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Apple files appeal over partial Kodak patent victory

updated 04:00 pm EDT, Thu August 23, 2012

Mac maker says the patents belong to it, not Kodak

Nearly three weeks after US Bankruptcy Court Judge Allan Gropper ruled that the company had no claim to two imaging patents in its struggle with Kodak, Apple has filed an appeal challenging the judge's finding. The two companies are locked in a dispute over the ownership of a total of 10 patents, with Apple seeking to block the auction of the two patents in particular.

Judge Gropper has allowed the auction of all 10 disputed patents to proceed, even though Apple argued that they should be removed from the auction portfolio due to the ongoing litigation. The auction itself covers some 1,100 patents Kodak has amassed over its long history, and which it is now trying to sell in order to raise money.

The disputed patents come from the early 90s, when Apple and Kodak collaborated on one of the earliest consumer digital cameras, the QuickTake and its related software. Apple maintains that the subsidiary FlashPoint Technology, which it set up for the collaboration, is the rightful owner.

Part of the reasoning behind Judge Gropper's decision had to do with Apple's 20-year wait to assert its ownership of the patents. Apple claims that Kodak "misappropriated" the shared technology, and tried repeatedly to stop or at least delay the auction unsuccessfully.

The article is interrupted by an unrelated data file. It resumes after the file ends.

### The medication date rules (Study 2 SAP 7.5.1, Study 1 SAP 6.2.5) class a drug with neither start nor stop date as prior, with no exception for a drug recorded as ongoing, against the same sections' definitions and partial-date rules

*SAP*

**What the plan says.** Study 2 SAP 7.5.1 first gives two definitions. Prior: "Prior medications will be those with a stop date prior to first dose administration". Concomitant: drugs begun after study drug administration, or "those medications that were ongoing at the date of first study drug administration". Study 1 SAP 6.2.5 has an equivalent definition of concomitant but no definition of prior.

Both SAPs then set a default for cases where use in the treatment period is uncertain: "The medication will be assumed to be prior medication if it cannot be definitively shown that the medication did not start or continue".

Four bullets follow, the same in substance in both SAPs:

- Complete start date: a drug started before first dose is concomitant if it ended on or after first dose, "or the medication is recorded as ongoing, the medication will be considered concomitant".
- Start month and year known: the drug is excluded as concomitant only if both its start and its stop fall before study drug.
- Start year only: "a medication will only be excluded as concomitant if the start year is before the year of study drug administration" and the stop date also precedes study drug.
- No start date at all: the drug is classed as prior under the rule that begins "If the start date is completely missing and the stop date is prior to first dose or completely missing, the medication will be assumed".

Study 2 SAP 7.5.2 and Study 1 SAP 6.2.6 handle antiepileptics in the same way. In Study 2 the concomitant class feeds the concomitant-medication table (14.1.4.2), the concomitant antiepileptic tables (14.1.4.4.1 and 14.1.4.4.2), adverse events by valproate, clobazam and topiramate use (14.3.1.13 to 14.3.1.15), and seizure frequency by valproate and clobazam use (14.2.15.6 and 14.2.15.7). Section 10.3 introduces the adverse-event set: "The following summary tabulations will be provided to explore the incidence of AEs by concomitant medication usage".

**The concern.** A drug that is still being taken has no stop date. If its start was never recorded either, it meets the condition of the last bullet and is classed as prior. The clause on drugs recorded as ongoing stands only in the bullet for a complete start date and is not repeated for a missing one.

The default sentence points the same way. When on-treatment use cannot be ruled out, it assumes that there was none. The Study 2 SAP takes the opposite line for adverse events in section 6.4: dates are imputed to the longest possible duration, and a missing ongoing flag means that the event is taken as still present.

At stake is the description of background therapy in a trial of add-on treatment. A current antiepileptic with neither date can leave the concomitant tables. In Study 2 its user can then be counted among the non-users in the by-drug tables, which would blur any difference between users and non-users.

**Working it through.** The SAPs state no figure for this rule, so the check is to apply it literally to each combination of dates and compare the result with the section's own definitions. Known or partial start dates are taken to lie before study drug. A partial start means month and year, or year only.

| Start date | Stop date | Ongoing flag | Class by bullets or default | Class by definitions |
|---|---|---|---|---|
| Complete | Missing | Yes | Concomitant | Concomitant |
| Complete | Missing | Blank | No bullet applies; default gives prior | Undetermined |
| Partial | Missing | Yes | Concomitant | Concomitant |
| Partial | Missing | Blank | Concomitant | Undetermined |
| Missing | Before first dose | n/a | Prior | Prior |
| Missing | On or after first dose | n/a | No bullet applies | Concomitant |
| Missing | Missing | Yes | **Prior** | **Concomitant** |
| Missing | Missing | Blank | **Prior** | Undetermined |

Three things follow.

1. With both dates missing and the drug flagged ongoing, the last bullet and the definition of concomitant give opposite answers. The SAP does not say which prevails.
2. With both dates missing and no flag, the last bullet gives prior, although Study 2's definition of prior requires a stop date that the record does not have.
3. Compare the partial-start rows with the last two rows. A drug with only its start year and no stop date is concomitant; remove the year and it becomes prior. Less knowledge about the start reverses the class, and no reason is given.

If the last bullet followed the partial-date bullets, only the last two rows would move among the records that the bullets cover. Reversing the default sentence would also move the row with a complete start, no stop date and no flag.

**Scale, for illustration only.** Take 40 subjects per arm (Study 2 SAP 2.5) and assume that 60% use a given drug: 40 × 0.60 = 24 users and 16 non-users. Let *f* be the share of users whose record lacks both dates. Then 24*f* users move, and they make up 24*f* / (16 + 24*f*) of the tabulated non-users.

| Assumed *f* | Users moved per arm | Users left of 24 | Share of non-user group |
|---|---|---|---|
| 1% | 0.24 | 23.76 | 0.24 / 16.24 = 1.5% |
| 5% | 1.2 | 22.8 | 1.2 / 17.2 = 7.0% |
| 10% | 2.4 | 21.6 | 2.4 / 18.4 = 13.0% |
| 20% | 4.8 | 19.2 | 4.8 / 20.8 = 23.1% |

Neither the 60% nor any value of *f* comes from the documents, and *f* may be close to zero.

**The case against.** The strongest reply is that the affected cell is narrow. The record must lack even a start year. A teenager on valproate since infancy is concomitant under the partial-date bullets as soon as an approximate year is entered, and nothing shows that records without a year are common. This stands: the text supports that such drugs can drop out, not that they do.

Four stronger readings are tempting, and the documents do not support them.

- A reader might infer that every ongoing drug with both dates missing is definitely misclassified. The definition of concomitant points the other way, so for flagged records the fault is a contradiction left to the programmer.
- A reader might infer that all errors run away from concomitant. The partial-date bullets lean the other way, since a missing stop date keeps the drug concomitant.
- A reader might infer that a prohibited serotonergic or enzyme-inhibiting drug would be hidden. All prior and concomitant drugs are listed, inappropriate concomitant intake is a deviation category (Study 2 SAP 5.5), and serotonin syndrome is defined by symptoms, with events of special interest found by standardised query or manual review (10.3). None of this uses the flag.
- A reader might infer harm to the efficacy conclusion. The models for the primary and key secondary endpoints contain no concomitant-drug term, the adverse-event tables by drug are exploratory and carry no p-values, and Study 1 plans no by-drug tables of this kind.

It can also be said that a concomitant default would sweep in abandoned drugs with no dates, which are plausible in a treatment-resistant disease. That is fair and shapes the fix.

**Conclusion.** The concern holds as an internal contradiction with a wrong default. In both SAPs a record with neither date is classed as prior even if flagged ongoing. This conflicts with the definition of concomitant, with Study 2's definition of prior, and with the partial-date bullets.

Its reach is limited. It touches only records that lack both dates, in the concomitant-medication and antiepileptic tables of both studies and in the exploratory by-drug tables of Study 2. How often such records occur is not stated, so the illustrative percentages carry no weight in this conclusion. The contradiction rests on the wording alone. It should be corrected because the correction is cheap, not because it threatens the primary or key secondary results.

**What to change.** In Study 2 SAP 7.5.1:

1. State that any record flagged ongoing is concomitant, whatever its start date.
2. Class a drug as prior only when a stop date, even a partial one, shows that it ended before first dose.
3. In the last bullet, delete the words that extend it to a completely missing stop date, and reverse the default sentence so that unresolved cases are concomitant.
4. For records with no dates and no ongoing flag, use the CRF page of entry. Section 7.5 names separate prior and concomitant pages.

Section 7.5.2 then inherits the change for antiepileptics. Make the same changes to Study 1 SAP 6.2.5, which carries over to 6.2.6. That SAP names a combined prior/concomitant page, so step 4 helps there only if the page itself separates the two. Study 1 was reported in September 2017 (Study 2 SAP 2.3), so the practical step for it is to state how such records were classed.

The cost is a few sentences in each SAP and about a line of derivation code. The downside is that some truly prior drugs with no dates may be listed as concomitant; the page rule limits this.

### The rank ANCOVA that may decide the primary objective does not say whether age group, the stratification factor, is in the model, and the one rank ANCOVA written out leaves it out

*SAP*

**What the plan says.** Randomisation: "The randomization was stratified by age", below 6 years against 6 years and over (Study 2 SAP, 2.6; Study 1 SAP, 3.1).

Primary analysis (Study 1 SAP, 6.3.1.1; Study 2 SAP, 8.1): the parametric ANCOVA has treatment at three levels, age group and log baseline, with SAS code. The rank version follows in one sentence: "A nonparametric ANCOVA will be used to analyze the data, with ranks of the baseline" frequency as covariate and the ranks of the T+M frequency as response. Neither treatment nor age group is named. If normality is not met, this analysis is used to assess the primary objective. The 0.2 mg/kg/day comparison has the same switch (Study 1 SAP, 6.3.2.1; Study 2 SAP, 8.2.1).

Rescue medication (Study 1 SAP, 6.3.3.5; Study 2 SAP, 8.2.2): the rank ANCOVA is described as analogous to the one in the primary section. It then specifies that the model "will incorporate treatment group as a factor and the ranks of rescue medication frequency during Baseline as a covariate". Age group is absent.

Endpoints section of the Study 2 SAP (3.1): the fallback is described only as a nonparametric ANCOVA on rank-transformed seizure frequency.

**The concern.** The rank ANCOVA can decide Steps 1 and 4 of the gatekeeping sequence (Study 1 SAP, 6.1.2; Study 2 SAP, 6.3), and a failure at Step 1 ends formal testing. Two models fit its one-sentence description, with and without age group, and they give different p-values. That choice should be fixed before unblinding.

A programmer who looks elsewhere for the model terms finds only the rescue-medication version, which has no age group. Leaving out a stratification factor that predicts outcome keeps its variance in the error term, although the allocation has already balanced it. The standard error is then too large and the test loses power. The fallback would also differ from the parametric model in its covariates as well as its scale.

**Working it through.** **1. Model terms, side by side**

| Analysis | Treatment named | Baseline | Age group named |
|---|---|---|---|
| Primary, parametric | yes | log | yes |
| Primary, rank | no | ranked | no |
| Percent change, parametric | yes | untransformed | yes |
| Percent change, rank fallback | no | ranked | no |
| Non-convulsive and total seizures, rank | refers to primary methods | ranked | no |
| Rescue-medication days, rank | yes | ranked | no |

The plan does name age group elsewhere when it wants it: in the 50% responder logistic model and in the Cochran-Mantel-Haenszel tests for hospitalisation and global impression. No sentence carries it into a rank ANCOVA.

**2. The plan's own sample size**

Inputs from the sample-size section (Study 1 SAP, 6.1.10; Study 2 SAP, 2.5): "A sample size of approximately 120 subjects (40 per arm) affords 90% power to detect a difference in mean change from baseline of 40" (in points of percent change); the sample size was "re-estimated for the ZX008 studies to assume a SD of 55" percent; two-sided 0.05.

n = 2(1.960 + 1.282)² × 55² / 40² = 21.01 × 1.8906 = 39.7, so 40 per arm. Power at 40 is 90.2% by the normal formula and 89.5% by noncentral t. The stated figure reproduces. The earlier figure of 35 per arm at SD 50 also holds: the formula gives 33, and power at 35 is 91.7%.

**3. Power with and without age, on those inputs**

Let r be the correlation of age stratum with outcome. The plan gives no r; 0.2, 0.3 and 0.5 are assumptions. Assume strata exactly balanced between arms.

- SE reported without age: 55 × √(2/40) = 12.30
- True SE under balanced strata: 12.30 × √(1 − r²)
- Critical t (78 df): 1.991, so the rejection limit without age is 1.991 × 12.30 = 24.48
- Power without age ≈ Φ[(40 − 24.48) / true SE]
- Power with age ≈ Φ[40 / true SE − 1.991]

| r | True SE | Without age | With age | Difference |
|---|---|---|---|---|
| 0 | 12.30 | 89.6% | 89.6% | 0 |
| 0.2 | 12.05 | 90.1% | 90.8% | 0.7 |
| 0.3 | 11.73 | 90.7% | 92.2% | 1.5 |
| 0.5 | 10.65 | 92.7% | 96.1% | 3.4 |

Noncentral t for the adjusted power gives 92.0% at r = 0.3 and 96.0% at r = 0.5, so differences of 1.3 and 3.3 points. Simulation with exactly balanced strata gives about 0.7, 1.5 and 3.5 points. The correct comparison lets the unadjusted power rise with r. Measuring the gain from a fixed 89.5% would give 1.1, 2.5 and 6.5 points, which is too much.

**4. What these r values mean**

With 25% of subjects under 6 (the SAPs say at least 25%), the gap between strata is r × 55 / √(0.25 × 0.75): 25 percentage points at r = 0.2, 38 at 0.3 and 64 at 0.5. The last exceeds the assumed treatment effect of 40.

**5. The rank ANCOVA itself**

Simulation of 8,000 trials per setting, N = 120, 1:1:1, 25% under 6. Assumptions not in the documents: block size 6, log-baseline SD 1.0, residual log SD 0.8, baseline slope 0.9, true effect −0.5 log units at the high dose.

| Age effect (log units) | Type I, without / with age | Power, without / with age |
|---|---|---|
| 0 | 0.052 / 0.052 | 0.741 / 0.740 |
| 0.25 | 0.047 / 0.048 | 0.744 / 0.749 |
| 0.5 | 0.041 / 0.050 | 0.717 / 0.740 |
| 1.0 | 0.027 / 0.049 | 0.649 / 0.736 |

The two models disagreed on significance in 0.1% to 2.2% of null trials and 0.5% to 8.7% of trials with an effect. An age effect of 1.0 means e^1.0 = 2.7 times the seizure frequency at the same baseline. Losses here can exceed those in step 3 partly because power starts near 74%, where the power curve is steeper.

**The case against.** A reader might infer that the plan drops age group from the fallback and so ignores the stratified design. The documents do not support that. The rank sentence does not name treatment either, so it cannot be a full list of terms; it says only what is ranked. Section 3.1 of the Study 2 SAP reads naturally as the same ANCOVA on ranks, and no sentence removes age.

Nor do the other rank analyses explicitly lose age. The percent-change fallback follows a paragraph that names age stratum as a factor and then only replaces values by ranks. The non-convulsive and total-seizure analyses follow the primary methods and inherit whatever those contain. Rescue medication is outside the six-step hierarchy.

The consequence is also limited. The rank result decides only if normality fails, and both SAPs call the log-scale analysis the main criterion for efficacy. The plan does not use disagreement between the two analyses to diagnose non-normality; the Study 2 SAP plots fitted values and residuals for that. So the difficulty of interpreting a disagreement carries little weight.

Kodak has said that it believes Apple is trying to sabotage the sale or lower the price so that it can buy back the patents itself, but despite Apple's failure the auction has been said to have been unsuccessful, with the portfolio fetching far less in bids -- including one from a group that finds Apple, Samsung and Google collaborating with NPE Intellectual Ventures -- than it expected.

In his ruling, Judge Gropper rejected both the ownership of the patents as belonging to Apple along with state law "ownership" claims. Ironically, one of the two patents Apple has lost its claim on has been ruled invalid by the International Trade Commission, leaving Kodak with a hollow victory as the ruling complicates any effort to sell that particular patent.

Kodak has scheduled a final auction hearing for August 30, indicated that it has already picked a winning bid. Kodak may decide to keep some or all of the patents, but is struggling in bankruptcy and needs the liquidity to pay back creditors. Sources have indicated that the portfolio could fetch around $500 million.



By Electronista Staff
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